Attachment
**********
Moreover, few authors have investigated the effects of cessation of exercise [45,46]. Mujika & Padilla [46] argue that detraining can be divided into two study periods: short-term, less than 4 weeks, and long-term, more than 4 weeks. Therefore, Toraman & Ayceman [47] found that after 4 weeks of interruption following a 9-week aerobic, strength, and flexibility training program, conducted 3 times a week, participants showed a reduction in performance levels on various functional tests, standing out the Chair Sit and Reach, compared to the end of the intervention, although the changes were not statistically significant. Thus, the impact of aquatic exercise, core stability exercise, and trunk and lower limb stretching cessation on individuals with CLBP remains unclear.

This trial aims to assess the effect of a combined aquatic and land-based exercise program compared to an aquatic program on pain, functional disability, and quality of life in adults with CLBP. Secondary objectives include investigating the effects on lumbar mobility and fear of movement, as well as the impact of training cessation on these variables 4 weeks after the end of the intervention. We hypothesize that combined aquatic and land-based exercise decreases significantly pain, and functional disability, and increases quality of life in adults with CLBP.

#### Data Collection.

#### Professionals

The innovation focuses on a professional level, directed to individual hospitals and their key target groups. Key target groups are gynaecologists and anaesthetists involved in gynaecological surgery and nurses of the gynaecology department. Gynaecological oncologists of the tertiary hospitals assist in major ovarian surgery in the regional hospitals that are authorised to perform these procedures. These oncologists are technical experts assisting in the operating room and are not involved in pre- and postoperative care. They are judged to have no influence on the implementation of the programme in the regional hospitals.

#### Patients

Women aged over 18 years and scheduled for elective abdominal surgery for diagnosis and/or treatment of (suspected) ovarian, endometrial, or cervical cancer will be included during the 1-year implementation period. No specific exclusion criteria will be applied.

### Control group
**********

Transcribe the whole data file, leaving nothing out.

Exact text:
Moreover, few authors have investigated the effects of cessation of exercise [45,46]. Mujika & Padilla [46] argue that detraining can be divided into two study periods: short-term, less than 4 weeks, and long-term, more than 4 weeks. Therefore, Toraman & Ayceman [47] found that after 4 weeks of interruption following a 9-week aerobic, strength, and flexibility training program, conducted 3 times a week, participants showed a reduction in performance levels on various functional tests, standing out the Chair Sit and Reach, compared to the end of the intervention, although the changes were not statistically significant. Thus, the impact of aquatic exercise, core stability exercise, and trunk and lower limb stretching cessation on individuals with CLBP remains unclear.

This trial aims to assess the effect of a combined aquatic and land-based exercise program compared to an aquatic program on pain, functional disability, and quality of life in adults with CLBP. Secondary objectives include investigating the effects on lumbar mobility and fear of movement, as well as the impact of training cessation on these variables 4 weeks after the end of the intervention. We hypothesize that combined aquatic and land-based exercise decreases significantly pain, and functional disability, and increases quality of life in adults with CLBP.

#### Data Collection.

#### Professionals

The innovation focuses on a professional level, directed to individual hospitals and their key target groups. Key target groups are gynaecologists and anaesthetists involved in gynaecological surgery and nurses of the gynaecology department. Gynaecological oncologists of the tertiary hospitals assist in major ovarian surgery in the regional hospitals that are authorised to perform these procedures. These oncologists are technical experts assisting in the operating room and are not involved in pre- and postoperative care. They are judged to have no influence on the implementation of the programme in the regional hospitals.

#### Patients

Women aged over 18 years and scheduled for elective abdominal surgery for diagnosis and/or treatment of (suspected) ovarian, endometrial, or cervical cancer will be included during the 1-year implementation period. No specific exclusion criteria will be applied.

### Control group